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17 responses to “Forget FOREX, VRS’ problem is with active management”

  1. Bottom line: VRS is paying big bucks to employ people who pay big bucks to third parties to actually manage the money. Wow. How can I get a gig like that?

  2. fascinating subject! How about people’s own 401(k)s?

    how much of VRS in planted in US treasuries?

    how about investing Social Security money the way that VRS does it instead of investing in treasury securities?

    Can you imagine the SS fund getting behind the way VRS has and then hiring smart guns to engage in riskier investment practices in an effort gain back their losses?

  3. Groveton Avatar

    “Bottom line: VRS is paying big bucks to employ people who pay big bucks to third parties to actually manage the money. Wow. How can I get a gig like that?”.

    Become a general contractor and build houses? You’ll never swing a hammer or fit a pipe. You’ll make lots of money (in an up market) and you’ll pay out a lot to your plumbing contractor, electrician, etc. Of course, you’d have to work with unions so that’s probably out for you.

    Run a software company? You get to make lots of money (if your software ends up selling well). You pay twenty-something software engineers princely sums.

    You get the point. Lots of people get paid big bucks to manage other smart people who also get paid big bucks.

    The only question worth considering is how the VRS pension did against other pensions like it.

    There are 50 states. Doesn’t that give us 49 comps?

  4. ” The only question worth considering is how the VRS pension did against other pensions like it.”

    agree and I think you’ll find that different states have different strategies but one thing to observe is this – Is it smart to have an investment strategy that depends on the market not having problems .. and then when the market does have problems.. your response is to hire “experts” to try to go out and beat the market by engaging in even riskier investment strategies than before?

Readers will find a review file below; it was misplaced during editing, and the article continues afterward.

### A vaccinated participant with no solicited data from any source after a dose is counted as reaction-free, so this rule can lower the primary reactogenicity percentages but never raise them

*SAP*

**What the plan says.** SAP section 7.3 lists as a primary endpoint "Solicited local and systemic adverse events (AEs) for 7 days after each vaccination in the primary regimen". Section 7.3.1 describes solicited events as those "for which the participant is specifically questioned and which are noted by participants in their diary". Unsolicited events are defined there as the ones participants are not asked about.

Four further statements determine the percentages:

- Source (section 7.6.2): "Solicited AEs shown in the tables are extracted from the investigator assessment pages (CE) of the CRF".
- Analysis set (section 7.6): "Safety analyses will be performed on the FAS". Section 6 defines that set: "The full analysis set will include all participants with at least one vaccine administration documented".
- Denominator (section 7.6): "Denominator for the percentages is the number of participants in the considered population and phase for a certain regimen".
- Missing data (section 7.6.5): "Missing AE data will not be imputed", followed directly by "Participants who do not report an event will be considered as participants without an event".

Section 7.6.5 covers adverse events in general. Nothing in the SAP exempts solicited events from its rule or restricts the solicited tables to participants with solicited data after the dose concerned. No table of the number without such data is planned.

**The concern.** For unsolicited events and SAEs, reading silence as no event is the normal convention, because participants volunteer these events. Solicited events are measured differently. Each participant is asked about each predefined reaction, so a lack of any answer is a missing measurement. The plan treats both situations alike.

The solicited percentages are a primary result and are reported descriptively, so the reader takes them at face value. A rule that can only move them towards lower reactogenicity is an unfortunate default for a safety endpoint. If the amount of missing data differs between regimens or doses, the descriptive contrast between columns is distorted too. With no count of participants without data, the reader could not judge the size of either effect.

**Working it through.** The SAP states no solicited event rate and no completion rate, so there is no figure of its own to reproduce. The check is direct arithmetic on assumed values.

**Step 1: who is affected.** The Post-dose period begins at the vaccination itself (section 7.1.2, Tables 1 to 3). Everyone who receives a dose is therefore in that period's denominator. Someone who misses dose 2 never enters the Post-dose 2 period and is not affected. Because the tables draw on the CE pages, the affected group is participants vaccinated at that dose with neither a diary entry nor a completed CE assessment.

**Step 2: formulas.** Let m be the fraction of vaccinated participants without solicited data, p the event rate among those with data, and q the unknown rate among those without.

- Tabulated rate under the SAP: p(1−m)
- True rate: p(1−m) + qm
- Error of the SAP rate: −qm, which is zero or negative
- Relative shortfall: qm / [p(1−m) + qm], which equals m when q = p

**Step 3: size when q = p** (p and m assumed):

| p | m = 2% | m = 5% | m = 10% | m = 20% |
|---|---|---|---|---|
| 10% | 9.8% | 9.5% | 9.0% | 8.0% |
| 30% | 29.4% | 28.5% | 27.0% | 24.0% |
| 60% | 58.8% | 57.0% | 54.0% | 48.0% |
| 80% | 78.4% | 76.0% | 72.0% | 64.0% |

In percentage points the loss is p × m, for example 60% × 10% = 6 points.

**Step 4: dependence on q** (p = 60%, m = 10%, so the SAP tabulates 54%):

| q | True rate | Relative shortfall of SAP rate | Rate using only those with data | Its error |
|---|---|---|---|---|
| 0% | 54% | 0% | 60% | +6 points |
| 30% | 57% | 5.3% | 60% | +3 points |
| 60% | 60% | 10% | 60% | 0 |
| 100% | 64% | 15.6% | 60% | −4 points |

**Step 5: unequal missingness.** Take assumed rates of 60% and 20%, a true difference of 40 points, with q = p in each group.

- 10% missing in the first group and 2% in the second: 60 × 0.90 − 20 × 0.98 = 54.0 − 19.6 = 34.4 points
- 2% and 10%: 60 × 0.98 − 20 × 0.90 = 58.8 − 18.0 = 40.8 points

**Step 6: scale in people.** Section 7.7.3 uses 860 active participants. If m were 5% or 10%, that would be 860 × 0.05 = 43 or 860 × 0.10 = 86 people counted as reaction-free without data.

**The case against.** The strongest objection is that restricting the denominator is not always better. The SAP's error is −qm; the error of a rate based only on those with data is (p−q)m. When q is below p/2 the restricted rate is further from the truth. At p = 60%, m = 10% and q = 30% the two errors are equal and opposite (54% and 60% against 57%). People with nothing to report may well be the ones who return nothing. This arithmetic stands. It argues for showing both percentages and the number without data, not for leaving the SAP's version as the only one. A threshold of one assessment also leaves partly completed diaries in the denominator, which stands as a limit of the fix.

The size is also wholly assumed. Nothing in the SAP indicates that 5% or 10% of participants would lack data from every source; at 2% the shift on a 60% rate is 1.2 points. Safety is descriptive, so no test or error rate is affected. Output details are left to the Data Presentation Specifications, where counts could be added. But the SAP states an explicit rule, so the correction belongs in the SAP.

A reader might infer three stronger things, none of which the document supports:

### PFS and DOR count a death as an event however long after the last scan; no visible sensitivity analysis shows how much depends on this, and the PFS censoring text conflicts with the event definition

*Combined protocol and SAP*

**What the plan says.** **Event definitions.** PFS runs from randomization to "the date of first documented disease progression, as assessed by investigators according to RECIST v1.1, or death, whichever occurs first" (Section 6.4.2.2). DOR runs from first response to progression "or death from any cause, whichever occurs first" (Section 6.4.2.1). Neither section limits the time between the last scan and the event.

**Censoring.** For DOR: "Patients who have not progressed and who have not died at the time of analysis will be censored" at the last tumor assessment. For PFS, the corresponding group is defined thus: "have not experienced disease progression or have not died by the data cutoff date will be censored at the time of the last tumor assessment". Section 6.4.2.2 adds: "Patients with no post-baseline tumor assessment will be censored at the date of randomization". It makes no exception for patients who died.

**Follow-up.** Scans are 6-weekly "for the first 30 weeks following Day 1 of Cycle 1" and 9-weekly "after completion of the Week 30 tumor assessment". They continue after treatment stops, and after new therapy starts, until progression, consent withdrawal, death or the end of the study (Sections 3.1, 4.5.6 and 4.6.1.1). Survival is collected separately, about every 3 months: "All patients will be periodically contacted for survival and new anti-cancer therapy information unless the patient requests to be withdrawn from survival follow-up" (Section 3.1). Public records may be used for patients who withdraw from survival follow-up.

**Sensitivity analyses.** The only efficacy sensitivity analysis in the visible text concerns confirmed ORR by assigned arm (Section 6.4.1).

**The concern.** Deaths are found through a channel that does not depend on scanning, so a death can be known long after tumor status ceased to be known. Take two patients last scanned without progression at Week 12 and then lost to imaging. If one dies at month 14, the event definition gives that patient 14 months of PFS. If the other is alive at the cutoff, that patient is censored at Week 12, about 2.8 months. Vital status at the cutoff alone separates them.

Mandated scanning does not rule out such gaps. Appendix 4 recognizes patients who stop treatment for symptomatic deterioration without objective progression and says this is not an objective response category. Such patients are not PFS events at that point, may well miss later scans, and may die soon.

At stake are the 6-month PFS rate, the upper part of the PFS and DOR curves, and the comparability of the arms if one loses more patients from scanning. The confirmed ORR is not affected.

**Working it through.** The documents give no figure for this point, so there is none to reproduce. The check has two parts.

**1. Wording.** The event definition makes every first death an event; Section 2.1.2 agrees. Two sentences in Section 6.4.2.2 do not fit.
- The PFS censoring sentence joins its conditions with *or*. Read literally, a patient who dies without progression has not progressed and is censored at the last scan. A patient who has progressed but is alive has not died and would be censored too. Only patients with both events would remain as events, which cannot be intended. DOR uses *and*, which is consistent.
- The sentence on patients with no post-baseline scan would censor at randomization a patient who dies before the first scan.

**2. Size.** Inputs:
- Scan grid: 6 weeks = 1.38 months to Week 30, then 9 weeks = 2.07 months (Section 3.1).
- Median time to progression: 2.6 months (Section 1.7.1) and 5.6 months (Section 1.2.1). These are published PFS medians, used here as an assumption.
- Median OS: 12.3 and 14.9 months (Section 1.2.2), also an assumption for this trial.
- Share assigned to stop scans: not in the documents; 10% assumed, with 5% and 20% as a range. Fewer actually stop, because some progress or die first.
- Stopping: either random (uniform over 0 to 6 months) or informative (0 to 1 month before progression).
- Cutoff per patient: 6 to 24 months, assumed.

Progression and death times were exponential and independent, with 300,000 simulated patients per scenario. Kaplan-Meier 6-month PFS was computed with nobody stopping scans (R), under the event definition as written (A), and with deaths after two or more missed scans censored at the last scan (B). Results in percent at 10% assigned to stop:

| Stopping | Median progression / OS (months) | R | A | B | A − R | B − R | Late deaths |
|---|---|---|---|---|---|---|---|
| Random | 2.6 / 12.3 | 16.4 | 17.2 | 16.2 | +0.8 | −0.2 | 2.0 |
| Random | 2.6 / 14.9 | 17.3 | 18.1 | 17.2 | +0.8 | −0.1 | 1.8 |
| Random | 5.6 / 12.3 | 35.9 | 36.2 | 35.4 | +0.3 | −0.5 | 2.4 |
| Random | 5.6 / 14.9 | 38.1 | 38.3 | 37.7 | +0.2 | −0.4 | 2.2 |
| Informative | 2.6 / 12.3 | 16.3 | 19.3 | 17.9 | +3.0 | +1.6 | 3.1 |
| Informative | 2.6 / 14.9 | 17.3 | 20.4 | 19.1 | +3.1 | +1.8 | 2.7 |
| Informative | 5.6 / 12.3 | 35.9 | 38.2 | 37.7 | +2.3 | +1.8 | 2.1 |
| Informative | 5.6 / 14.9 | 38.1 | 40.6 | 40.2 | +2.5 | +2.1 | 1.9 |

Bonus Question: If VRS is invested in U.S. Govt securities – would they get downgraded also?

    McDonnell says no… why am I not convinced?

    You know all along – they told us that 401Ks should not be viewed as retirement plans… but then they turn around and tell you to configure them so that they are riskier in the years far in advance of your retirement and more conservative as you approach retirement.

    Well.. over the last 5-10 years.. the “investment” least likely to “damage” your 401K is what? that’s right.. good old U.S. Govt Treasuries – right?

    and when the rest of the world gets into trouble what do they do? Why heckfire they ALSO buy U.S. Treasuries.

    In fact so many people buy US treasuries that the pay almost nothing in interest which is really good for the US debt, eh?

    Norm… I much appreciate your perspective added to BR – which often did not delve very deeply into the issues behind the budget and finances.

  5. Look into Foliotrade. You can buy a subscription that allows unlimited trades, own dozens of stocks in fractional shares, and basically create your own mutual fund.

    Over the past five years, stocks I own have outperformed the market by 15%. But, i don;t own very much, with big holdings it would be harder to do.

    Even if you don’t have a lot of money, this is so cheap it is worth it for the entertainment value and the learning experience. Create play money portfolios to test out your theories, etc.

    Paying high expense fees for VRS is nuts. With that much invested, it is much harder to beat the market.